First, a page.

Wednesday, March 28, 2012

Prayer: Introverted Insights

There is no shortage of “inspirational” stories of the prayer lives of the heroes of the faith. You always hear about people who would get up extra early to pray for hours each day… and how they would devote time to extra prayer on days that promised to be busy.

Stories like that might do more damage than good. They create an impression that one should learn the discipline of being long-winded. Is that really what God desires? Have you ever had one of those friends or acquaintances that can string together a good hour of verbiage without seemly taking a breath, let alone allow anyone else to get a word in? Right.

Perhaps a better idea of the “hours of prayer” would be the example of a conversation between two close, but introverted friends. When they get on a subject that interests them they can discuss at length, but plenty of time spent in silent contemplation is not a problem. They listen to each other and build on each other’s thoughts. Conversation involves more than speaking. We listen. We read the other person. We react. Prayer is conversation. (Unless you are one of those people that just ask for things incessantly. I would be finding a way to appear to be “offline” with those friends were I God.)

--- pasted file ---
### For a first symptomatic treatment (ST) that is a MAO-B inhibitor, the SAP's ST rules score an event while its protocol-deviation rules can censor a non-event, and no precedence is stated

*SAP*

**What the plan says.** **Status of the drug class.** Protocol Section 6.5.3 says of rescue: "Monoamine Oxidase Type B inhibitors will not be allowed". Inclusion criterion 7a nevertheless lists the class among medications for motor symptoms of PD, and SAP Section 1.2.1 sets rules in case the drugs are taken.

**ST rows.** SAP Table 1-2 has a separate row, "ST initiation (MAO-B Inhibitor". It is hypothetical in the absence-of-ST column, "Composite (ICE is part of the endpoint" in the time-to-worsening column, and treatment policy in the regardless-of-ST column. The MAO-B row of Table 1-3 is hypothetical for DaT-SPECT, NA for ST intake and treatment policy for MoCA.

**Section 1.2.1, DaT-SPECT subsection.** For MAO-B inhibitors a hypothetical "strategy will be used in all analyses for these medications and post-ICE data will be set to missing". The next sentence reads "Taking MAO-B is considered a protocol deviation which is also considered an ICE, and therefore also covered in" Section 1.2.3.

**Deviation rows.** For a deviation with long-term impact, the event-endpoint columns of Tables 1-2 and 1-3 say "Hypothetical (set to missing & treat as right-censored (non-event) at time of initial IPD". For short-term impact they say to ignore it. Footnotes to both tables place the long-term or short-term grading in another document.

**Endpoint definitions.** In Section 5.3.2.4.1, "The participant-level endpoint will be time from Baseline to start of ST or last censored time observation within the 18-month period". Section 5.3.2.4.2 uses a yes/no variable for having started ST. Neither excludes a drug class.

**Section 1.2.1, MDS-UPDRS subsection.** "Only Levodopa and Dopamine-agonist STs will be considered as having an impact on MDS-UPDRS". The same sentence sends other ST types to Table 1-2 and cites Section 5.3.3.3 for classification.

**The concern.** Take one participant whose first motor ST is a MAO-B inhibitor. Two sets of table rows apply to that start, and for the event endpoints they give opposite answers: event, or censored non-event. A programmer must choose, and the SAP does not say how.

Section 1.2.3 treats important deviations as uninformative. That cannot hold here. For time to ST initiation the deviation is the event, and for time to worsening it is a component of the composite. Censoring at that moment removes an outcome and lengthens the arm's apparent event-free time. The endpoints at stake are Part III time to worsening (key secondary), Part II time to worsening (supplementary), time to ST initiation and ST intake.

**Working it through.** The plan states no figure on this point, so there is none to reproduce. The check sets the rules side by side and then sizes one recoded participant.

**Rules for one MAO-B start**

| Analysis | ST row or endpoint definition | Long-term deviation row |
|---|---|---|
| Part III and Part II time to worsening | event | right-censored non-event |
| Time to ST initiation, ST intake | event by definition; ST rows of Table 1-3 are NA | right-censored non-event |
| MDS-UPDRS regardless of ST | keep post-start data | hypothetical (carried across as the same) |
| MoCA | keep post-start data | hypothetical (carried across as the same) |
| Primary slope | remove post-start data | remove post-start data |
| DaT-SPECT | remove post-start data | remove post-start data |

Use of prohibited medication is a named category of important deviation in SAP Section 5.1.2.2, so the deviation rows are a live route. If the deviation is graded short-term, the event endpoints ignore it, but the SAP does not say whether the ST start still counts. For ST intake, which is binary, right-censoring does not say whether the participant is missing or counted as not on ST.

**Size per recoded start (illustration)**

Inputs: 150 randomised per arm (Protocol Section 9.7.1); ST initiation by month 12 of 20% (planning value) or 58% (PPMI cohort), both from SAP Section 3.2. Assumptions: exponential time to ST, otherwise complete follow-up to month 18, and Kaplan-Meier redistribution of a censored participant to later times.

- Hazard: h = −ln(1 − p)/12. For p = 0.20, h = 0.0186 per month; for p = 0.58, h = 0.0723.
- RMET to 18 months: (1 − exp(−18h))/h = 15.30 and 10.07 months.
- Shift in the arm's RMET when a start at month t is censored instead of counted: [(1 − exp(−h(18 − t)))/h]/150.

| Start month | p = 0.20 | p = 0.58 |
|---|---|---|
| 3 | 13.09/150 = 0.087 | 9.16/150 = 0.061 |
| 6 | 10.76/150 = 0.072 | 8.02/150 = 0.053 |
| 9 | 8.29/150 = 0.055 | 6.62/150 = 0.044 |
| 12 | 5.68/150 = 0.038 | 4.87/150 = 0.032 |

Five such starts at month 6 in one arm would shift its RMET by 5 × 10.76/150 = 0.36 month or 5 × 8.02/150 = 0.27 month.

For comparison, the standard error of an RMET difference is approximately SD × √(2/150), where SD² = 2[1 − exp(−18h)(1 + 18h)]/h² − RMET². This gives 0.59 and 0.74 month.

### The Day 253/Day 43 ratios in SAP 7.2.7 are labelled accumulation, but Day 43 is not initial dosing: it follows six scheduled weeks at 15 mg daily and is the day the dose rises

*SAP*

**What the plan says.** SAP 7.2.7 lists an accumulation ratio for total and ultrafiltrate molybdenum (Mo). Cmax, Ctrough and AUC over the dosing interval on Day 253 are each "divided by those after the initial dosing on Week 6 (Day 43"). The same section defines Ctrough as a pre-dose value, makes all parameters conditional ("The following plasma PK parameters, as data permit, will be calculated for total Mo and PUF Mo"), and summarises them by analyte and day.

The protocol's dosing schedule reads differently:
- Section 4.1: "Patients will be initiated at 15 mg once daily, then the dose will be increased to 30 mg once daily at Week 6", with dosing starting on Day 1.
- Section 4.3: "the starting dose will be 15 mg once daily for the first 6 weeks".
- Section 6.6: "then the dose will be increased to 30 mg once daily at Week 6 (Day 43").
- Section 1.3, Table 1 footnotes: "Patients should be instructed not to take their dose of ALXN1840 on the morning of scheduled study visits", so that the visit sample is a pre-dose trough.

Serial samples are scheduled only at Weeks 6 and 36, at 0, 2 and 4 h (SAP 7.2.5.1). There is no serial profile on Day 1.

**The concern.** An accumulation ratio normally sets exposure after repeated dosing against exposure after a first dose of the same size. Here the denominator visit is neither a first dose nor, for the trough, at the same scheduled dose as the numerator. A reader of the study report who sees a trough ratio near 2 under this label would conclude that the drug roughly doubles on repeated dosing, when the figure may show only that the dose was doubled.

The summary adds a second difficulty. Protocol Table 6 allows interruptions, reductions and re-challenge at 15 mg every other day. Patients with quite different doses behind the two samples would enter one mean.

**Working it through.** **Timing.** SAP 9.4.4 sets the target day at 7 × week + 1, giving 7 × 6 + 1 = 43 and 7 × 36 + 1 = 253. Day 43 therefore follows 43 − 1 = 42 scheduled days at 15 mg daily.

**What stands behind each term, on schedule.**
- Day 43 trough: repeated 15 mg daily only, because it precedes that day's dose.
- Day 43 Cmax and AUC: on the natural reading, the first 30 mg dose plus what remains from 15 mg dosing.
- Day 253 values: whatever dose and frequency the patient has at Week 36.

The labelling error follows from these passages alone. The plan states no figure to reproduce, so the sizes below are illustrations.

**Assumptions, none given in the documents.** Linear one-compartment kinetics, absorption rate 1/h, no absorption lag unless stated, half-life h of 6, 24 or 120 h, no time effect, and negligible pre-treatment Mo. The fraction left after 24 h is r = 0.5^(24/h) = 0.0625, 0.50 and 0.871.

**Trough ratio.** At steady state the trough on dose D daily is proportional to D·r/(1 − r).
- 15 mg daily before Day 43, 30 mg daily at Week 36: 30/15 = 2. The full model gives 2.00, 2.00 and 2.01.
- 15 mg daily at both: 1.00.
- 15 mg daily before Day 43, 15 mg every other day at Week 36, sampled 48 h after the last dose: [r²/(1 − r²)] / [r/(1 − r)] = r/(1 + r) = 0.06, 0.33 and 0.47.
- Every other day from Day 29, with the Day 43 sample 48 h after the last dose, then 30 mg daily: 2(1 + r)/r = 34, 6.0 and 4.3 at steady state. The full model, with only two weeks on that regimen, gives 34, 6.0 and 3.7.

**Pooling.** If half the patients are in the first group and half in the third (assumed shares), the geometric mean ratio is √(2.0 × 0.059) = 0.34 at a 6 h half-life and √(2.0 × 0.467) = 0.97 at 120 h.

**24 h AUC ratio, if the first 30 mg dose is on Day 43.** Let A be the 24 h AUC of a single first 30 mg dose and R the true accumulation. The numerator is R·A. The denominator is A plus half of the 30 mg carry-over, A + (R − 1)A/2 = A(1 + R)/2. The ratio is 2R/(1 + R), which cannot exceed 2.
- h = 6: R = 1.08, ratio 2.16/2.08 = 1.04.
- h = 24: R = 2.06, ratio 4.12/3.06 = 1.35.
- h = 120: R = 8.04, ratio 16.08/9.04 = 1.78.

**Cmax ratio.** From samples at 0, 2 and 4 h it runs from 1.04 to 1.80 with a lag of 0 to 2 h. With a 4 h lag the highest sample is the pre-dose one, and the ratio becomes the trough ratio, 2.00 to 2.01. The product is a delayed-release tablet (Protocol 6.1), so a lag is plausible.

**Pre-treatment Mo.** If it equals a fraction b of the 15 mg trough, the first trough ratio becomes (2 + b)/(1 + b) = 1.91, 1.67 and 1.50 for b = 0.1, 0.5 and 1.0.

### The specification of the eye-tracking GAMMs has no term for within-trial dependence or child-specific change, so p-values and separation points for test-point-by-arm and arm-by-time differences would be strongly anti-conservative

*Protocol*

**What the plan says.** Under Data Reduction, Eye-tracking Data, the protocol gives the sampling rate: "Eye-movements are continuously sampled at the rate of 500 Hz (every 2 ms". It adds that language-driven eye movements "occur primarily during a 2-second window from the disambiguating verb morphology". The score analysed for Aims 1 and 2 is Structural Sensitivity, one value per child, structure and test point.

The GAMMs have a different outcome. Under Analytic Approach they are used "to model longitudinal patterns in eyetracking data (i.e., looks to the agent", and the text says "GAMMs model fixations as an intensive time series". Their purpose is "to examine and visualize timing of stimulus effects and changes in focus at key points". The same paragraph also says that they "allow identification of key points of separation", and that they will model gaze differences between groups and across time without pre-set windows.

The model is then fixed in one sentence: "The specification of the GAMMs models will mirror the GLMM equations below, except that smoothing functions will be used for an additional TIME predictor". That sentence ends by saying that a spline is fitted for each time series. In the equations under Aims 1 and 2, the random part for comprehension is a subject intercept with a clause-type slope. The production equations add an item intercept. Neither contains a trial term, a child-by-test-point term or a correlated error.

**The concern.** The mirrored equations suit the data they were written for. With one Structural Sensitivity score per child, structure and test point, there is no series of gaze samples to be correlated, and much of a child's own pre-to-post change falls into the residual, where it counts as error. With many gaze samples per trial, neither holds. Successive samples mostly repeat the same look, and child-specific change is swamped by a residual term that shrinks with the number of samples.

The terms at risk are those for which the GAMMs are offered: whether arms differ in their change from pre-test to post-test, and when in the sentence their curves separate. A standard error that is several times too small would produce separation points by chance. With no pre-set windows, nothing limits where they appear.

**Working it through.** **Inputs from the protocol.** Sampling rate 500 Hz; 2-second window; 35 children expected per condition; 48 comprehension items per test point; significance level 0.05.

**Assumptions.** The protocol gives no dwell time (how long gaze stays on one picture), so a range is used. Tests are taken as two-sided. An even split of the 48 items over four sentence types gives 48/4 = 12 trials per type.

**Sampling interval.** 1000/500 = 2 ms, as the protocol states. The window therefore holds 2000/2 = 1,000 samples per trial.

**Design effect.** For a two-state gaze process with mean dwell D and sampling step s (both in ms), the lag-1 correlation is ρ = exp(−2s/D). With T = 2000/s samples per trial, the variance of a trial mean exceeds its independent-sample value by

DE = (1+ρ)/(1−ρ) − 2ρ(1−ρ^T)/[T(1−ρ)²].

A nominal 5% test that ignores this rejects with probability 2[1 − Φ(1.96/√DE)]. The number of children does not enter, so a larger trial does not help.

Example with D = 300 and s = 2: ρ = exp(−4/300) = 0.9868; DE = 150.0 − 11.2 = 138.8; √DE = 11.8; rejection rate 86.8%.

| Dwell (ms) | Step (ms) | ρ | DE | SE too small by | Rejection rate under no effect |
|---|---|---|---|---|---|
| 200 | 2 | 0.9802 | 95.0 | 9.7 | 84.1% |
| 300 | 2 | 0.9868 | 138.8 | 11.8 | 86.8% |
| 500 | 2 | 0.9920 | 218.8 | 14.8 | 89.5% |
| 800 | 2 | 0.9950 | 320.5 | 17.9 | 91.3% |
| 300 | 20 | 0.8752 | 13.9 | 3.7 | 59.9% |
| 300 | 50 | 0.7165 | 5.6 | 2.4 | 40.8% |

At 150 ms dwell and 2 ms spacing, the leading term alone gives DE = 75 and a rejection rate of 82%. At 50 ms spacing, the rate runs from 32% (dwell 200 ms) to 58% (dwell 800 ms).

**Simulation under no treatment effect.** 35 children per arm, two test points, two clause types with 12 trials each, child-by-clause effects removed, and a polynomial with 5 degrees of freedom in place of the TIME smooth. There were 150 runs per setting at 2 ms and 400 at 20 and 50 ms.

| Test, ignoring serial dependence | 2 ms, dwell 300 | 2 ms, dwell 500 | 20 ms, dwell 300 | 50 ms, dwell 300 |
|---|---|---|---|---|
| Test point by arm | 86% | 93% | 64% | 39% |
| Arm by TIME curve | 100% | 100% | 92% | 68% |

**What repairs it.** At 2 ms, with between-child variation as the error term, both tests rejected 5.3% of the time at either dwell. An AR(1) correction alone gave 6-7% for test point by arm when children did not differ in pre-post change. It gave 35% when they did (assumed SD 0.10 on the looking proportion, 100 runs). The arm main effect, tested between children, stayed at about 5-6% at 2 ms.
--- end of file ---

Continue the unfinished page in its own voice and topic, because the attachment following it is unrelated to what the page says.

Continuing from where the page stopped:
Meditating on God’s word, spending time in silence with Him, and thinking of the needs of others that we both (God and us) know about is a good time even if you don’t “pray” the whole hour straight.

After all, Martin Luther himself recommended that we pray frequently but that we keep the prayers short.

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